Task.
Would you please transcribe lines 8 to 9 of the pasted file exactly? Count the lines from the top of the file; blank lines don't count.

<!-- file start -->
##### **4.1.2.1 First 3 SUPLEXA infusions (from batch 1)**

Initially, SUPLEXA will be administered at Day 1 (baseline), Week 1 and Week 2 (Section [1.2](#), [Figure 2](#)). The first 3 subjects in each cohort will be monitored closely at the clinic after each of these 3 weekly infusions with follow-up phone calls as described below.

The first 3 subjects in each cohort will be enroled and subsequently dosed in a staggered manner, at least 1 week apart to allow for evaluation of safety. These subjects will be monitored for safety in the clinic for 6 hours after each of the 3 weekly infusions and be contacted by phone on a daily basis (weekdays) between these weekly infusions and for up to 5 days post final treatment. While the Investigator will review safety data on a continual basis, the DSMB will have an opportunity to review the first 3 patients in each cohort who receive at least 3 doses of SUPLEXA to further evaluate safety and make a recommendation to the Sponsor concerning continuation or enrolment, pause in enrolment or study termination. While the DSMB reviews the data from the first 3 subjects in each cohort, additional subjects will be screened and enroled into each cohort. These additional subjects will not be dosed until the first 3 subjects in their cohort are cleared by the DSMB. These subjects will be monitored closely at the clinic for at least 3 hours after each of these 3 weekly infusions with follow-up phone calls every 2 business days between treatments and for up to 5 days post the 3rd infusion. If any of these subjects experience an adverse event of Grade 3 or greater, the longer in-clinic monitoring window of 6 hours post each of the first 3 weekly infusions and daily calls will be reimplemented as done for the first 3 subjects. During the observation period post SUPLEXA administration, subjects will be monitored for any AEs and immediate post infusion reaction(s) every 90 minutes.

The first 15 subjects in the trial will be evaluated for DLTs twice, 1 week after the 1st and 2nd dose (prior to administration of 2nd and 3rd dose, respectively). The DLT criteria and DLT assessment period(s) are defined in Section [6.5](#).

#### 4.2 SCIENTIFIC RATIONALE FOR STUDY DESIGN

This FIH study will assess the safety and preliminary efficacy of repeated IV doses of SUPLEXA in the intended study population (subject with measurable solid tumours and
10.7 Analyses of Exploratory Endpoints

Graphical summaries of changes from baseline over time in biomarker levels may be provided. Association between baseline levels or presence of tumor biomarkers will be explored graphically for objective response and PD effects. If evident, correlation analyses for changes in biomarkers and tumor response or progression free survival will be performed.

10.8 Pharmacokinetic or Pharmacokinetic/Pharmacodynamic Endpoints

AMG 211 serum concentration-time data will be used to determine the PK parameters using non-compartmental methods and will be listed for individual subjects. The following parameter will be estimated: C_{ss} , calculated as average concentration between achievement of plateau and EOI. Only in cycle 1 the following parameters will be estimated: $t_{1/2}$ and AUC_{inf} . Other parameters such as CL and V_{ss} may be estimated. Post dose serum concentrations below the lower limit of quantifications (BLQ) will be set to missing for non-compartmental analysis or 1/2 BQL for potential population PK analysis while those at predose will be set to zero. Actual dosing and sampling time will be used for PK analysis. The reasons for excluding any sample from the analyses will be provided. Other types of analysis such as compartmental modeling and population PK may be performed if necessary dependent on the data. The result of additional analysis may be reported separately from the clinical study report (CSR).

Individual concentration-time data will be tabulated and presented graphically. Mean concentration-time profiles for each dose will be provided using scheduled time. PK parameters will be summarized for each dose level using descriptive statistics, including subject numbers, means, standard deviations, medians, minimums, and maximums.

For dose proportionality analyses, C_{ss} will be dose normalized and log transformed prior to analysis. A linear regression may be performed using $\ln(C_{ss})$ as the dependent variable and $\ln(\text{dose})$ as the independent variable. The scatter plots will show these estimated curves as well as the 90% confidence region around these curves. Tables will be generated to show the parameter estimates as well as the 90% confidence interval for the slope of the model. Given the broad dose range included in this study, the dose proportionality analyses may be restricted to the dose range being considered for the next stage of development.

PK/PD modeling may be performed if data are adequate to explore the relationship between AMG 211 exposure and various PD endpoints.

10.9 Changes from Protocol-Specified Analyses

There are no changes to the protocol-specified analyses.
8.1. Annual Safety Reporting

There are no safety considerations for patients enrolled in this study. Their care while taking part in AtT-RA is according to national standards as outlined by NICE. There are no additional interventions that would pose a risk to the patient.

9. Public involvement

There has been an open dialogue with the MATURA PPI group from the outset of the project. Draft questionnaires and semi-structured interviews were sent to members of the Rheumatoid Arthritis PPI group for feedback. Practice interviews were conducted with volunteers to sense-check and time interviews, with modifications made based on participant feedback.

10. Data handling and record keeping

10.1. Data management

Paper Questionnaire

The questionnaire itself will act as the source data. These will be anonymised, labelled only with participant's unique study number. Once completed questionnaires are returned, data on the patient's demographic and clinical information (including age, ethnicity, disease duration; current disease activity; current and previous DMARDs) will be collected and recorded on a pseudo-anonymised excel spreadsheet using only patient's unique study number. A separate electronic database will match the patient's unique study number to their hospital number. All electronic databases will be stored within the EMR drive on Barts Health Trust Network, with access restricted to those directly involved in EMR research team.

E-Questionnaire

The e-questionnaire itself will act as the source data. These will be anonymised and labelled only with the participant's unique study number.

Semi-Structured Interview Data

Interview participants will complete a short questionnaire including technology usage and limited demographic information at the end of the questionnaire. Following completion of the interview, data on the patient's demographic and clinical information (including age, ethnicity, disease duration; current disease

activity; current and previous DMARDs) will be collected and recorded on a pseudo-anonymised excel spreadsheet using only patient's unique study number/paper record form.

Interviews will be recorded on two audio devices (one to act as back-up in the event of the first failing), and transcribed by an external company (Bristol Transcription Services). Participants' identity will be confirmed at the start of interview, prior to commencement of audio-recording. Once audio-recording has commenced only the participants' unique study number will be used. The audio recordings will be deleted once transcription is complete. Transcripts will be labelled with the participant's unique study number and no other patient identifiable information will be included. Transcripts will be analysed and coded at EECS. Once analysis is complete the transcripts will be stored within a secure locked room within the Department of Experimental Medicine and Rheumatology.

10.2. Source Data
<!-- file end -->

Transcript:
Graphical summaries of changes from baseline over time in biomarker levels may be provided. Association between baseline levels or presence of tumor biomarkers will be explored graphically for objective response and PD effects. If evident, correlation analyses for changes in biomarkers and tumor response or progression free survival will be performed.

10.8 Pharmacokinetic or Pharmacokinetic/Pharmacodynamic Endpoints